Despite frequent tweets in recent weeks that sent stocks reeling, overall market volatility has declined to a 10-year low. That means something for stocks, but volatility is one of the least understood ideas in the market.

Most analysts treat volatility like they’re fearful roller coaster riders. You only hear screaming when the roller coaster is falling, and we usually only hear about volatility when stocks are falling. If you ever rode a roller coaster, you know the uphill climb is exciting, with passengers quietly awaiting the downturn they know is coming.

This happens in the stock market, too. Investors always seem to “know” that a crash will follow an uptrend. They look for signs of the downturn, and low volatility is frequently called a warning sign. In the past few weeks, low volatility has led to the appearance of the bears, but as the charts below show, the bears could be wrong…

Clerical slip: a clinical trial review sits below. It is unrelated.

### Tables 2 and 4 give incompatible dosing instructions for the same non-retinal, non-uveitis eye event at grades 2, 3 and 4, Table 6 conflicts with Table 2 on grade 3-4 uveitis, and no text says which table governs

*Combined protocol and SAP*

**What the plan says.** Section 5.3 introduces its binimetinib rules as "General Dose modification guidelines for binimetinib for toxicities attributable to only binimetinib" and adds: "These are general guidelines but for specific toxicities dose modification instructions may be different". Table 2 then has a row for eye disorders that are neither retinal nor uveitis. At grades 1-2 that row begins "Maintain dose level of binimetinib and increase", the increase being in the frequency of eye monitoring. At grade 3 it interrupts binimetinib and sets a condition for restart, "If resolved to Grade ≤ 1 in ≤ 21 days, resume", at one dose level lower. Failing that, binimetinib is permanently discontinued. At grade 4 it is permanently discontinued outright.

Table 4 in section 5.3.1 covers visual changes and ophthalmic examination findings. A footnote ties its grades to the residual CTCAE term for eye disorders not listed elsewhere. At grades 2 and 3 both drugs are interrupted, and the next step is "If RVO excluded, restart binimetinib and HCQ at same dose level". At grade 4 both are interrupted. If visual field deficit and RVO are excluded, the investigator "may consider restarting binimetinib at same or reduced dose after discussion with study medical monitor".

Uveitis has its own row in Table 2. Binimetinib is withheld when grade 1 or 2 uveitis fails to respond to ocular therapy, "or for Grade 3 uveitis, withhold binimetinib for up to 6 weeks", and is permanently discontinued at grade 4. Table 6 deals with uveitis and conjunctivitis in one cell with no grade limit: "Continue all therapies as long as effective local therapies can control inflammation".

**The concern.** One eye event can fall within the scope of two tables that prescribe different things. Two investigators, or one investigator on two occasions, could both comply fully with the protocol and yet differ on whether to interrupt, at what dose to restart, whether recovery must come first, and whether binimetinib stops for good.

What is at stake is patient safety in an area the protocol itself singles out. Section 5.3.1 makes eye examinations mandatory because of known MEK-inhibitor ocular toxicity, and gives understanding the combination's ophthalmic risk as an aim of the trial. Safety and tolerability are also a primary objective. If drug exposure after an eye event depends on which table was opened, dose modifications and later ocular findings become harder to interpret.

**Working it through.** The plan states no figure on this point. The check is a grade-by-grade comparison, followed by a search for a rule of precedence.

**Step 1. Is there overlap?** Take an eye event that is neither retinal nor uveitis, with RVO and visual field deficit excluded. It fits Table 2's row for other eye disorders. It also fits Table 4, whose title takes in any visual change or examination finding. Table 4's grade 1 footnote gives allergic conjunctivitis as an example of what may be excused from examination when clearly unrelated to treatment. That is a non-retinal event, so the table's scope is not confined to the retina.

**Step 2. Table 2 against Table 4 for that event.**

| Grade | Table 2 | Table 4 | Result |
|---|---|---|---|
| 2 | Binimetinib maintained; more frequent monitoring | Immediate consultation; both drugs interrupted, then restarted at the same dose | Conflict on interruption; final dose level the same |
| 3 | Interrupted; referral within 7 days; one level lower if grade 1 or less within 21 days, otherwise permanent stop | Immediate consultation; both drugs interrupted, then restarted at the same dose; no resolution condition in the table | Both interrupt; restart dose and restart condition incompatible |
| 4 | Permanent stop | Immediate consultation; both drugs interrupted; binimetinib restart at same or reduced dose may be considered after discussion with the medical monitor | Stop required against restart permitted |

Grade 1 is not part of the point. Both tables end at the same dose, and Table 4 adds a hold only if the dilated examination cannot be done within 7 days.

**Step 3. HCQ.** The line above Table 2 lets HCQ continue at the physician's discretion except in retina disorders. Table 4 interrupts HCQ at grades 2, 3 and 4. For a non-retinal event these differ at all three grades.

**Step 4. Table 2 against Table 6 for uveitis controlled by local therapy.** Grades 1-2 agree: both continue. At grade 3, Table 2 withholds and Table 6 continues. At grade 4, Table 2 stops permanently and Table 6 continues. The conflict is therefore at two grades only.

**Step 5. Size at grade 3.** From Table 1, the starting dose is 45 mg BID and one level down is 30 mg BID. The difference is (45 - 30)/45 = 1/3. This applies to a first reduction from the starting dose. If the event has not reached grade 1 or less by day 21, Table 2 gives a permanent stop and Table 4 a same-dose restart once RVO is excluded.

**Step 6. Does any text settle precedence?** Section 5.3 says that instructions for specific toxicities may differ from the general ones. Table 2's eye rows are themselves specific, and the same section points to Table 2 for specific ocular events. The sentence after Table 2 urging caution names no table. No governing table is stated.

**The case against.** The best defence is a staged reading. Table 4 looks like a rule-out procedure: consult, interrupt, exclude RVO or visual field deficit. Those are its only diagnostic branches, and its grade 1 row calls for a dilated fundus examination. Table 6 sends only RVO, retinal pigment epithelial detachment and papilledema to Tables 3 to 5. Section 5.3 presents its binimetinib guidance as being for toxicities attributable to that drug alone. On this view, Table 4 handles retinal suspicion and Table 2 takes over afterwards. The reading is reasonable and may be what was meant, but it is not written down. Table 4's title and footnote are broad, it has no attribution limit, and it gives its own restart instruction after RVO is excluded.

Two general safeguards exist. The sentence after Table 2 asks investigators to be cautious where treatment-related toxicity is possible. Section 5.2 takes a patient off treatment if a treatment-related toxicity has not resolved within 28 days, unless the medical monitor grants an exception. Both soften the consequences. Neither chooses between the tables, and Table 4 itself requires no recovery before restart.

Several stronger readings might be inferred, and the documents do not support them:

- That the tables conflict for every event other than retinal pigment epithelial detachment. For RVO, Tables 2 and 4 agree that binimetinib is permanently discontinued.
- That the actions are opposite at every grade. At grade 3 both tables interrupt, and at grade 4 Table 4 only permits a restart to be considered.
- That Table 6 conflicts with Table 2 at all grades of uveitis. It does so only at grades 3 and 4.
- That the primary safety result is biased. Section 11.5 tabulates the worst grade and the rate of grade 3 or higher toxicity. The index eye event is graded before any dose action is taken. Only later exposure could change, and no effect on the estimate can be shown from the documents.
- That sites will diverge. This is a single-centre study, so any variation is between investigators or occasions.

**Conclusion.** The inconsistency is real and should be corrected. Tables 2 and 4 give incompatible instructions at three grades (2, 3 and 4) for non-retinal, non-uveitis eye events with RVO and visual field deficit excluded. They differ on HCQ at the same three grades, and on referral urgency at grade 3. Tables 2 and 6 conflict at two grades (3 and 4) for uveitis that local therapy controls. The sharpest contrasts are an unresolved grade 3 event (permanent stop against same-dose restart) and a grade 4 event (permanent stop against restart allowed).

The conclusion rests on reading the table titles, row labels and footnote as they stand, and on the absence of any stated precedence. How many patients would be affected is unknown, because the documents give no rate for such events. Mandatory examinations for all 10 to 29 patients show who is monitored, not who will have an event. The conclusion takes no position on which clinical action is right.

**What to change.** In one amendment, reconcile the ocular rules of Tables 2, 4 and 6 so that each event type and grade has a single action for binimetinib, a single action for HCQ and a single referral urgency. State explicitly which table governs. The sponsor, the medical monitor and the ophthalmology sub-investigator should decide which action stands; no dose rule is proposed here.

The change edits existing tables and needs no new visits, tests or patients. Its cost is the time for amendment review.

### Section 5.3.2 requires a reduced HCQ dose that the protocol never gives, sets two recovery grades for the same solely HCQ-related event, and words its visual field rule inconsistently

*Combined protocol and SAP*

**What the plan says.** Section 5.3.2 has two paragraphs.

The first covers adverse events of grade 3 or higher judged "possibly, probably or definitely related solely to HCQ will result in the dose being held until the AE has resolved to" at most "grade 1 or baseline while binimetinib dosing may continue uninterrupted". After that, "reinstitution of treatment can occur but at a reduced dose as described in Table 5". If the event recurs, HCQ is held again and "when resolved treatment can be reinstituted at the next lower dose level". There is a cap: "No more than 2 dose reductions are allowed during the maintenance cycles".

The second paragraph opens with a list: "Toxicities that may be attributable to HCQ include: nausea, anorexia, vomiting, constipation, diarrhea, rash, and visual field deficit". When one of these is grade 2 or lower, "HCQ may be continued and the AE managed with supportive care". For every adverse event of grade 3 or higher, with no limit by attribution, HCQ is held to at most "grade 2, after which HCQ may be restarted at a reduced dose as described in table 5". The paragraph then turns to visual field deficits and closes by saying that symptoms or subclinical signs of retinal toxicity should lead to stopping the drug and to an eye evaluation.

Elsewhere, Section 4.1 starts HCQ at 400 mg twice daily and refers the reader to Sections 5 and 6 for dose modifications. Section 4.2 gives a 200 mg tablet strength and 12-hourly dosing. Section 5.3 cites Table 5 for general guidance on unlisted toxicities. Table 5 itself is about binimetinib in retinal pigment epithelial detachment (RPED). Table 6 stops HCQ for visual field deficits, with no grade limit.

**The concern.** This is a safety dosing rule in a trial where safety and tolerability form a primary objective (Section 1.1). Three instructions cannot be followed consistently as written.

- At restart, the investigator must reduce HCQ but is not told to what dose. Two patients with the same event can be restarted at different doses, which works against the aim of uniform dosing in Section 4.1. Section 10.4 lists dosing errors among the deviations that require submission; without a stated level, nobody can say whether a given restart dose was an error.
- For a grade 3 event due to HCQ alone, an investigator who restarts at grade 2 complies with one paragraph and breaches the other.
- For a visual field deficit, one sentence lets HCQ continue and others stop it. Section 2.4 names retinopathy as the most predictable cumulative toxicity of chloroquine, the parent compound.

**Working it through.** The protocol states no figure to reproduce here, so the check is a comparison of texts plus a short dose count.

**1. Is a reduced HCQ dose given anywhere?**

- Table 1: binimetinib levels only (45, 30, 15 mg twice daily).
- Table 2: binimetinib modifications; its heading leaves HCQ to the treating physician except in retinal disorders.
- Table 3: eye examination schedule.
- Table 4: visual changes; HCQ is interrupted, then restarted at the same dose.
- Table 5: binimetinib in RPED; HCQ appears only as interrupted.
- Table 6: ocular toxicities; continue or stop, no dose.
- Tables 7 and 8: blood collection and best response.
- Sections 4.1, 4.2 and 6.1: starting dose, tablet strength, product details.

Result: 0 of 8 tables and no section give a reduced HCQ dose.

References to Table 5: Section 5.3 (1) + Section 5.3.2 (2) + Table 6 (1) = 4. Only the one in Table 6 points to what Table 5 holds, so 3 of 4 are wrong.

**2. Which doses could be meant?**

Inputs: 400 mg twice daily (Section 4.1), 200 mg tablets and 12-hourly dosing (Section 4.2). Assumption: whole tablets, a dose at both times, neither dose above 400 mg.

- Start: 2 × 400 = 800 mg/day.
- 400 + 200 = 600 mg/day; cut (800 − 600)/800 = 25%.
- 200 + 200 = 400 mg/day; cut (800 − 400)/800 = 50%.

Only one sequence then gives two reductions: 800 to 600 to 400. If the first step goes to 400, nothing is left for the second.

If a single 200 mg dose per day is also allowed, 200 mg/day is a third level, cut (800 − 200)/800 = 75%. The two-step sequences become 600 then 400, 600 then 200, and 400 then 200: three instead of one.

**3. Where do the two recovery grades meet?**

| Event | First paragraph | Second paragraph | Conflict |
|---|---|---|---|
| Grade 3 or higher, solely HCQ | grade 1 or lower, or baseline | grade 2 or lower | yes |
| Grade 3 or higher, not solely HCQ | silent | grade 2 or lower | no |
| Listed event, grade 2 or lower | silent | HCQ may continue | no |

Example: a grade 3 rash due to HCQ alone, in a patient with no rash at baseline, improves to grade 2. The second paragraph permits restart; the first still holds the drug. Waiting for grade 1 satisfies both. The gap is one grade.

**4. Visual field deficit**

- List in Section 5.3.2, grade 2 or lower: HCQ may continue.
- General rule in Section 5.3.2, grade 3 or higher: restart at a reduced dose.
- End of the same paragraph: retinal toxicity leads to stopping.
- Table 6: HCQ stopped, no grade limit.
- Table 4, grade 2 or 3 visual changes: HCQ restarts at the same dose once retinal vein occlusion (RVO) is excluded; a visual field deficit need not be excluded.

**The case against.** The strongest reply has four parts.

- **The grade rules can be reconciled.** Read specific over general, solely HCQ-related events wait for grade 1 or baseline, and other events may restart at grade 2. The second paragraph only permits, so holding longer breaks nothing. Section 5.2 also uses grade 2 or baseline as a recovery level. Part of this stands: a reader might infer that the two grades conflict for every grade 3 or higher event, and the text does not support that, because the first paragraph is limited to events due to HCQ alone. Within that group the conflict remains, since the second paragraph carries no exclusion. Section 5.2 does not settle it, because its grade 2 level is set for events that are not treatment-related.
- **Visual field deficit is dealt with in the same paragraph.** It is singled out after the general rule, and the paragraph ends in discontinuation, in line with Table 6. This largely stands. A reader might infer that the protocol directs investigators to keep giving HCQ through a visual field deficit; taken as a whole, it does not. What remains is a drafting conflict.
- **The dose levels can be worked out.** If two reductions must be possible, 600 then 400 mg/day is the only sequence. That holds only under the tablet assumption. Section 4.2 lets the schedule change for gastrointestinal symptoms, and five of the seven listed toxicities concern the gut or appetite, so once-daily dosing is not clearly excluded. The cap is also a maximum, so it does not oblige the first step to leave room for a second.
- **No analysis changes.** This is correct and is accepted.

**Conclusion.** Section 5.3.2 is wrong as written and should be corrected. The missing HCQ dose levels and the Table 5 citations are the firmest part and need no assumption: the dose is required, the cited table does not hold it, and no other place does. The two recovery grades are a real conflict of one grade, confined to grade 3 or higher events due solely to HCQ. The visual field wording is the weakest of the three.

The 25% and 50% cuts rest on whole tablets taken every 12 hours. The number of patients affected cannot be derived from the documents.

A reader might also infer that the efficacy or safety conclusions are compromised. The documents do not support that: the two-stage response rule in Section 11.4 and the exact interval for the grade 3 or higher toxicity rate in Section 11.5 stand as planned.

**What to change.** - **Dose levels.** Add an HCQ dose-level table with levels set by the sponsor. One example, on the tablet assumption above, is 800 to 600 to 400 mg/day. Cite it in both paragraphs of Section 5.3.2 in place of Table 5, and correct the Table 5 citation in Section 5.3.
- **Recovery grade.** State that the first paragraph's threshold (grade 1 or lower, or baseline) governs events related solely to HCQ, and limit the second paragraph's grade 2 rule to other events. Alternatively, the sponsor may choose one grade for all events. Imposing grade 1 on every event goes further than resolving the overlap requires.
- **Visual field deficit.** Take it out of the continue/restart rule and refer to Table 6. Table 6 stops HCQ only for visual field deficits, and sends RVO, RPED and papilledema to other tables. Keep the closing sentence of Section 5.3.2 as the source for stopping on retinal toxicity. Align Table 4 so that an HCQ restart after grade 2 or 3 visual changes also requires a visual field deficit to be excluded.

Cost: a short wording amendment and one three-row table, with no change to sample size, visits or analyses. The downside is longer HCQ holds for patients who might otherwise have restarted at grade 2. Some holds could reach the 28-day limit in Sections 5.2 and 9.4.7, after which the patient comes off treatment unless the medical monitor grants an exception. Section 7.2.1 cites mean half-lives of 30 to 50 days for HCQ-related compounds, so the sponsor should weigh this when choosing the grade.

Market volatility, shown in the chart as a blue line, is falling and is now at a 10-year low. Volatility is calculated as the average range of typical market action over the past 26 weeks. The green line marks the Dow’s 520-week low.




There aren’t many precedents for the current market, but 1985 comes close.




In 1985, stocks had been rallying since Ronald Reagan’s re-election, and volatility collapsed to a 10-year low. In this case, low volatility preceded a gain of nearly 100% over the next couple of years.

Eventually, 32 months later, the bears were right, and the market did crash in October 1987. Investors selling out in 1985 because of low volatility missed a chance to double their money.

While low volatility is widely believed to be a sell signal, it’s really just forecasting that a big move is about to begin. That move can be up or down.

Right now, the weight of the evidence is telling us to expect that move to be higher as earnings improve and economic growth accelerates. A crash is likely at some point, but the crash could be years away.


Michael Carr, CMT